App security: great power comes with great responsibility
App security: when it becomes so important?
Services access using newest ways of communication, internet network in particular, changes the everyday lives of both consumers and entrepreneurs. To remain competitive, it is no longer enough to offer a good service or product, but you must also provide easy access to it for potential users. Even a loyal customer can move to the competition when it offers a more attractive service model. These modern communication channels, apart from the obvious chance, also carry threats unknown in previous decades. In this article we will discuss just one of the categories of the above threats in the context of mobile applications.
Server shutdown. Full penetration of the system by personal data thieves. Using the gap to withdraw funds. Finding yourself on the list of entities whose programs are not secure, which is why they are not recommended for use by consumers. These are just some of the many threats directly threatening the investor and indirectly – users.
OWASP to rule them all
The OWASP organization deals, among others, with the topic of mobile application security. The accounts of the OWASP Mobile Security project distinguished 10 main channels of violation of the integrity of programs of this type, which can lead to data exposure that should remain confidential or other forms of security risk.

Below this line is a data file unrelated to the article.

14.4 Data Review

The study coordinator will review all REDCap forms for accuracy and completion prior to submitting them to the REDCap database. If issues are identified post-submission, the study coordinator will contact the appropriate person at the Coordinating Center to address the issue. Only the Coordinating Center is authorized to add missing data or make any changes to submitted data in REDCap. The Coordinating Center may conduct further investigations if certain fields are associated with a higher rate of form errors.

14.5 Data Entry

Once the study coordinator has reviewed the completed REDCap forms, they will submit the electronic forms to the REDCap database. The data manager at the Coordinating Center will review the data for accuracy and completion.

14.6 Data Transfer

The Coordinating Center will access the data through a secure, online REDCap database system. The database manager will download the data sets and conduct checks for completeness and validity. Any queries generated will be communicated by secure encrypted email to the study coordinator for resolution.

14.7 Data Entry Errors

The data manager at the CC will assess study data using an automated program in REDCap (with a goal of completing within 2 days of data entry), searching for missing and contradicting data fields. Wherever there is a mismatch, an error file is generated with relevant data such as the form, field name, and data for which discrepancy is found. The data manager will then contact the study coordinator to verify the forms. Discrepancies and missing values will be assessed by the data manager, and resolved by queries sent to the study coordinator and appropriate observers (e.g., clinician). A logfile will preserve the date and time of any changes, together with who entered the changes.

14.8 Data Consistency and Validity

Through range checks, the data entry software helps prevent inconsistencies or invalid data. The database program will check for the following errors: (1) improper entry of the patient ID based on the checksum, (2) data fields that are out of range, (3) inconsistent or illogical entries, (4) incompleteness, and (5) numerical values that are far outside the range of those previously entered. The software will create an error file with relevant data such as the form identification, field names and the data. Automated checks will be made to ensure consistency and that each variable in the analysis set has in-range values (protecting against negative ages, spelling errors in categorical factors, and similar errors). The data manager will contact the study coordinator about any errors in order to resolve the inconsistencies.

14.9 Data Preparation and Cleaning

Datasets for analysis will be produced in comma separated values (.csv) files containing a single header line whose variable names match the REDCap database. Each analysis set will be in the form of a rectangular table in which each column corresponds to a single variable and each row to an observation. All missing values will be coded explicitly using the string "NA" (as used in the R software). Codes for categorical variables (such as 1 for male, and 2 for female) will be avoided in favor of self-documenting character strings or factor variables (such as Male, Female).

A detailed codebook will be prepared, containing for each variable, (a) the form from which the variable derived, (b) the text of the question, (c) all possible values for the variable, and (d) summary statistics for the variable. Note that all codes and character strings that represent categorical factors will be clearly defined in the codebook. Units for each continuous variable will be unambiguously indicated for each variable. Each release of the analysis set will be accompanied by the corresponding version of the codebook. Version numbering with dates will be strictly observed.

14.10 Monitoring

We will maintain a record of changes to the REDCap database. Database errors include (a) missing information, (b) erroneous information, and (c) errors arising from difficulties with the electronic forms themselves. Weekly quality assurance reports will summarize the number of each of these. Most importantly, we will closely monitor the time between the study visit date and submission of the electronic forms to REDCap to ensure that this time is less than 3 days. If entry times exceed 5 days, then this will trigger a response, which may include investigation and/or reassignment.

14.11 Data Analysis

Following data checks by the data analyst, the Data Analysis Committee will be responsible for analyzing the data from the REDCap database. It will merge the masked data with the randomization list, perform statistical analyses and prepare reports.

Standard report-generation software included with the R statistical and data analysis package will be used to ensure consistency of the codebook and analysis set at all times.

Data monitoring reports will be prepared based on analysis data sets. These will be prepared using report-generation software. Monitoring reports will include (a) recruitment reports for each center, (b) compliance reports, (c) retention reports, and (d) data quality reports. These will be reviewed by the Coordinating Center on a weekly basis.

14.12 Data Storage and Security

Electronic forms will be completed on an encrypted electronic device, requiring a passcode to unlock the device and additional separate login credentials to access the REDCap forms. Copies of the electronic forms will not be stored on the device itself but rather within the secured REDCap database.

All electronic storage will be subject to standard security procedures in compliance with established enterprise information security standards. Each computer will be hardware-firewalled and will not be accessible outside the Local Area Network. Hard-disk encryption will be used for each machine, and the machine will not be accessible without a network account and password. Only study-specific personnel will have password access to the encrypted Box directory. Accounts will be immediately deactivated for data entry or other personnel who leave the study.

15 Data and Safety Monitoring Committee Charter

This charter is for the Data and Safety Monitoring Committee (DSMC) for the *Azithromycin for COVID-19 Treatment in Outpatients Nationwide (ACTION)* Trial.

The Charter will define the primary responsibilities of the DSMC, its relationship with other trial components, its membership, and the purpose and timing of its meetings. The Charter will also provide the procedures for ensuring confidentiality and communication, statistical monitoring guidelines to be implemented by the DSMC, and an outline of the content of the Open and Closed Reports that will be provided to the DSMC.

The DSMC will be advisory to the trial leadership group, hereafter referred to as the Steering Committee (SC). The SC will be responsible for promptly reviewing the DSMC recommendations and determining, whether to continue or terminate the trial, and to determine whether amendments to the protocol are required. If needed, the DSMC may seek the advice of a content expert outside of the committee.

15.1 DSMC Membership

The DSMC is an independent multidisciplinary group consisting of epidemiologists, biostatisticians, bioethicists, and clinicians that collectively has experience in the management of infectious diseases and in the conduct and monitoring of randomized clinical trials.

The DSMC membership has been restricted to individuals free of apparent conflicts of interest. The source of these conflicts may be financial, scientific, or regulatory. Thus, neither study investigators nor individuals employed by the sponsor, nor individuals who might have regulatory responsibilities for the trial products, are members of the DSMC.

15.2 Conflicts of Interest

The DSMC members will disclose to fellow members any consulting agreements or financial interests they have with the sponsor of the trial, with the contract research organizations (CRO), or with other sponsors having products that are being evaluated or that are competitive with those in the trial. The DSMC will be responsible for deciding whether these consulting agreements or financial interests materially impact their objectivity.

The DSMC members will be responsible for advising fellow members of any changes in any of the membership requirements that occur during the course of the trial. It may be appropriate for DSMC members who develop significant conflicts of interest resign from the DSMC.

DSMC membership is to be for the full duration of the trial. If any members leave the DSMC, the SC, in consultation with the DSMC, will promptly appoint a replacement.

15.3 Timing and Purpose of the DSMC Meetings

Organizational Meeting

10. No binary security
In a situation where the program has no binary security (and therefore defensive mechanisms to make it difficult for the attacker to read the source code), the system is exposed to a reverse engineering process, which, potentially, will provide it with all information about the system, including hints on how to communicate with the server and enforce specific actions on it (e.g. withdrawing money into a specific account).
9. Incorrect session handling
Incorrect session handling leads to a situation where the attacker is able to use user credentials and impersonate him. In this way he can make further abuses or use the account unauthorized.
8. Making decisions important for the system based on untrusted input data
An example of a situation where important decisions are made on the basis of untrusted data is a situation where we allow the risk of the user authorization data being taken over by another program installed on the device. Such a program can use the above. authorization data for illegal operations on the user’s account.
7. The ability to launch an injection attack on the application side
Injection attacks are potentially very dangerous. They consist (among others) in transferring the application of a specific sub-program for launch and execution. Such a program can basically anything, it is limited only by the patience and experience of the attacker. Data leakage, server attack, unauthorized withdrawals, account deletion, forwarding of correspondence to a specific address? Or maybe everything?
6. Improper operation and use of cryptography
The use of cryptography as one of the forms of securing information systems is highly desirable behavior. Unfortunately, as in many other situations, in this case, improperly used safeguards are useless. Despite the seemingly correct implementation, the attacker is able to access readable text entries. The result may be a situation when instead of slightly difficult access (through the use of standard forms of obfuscation of the code), the attacker has its task facilitated (due to non-working cryptography, and thus, increased data exposure)
5. Insufficient authorization and authentication mechanism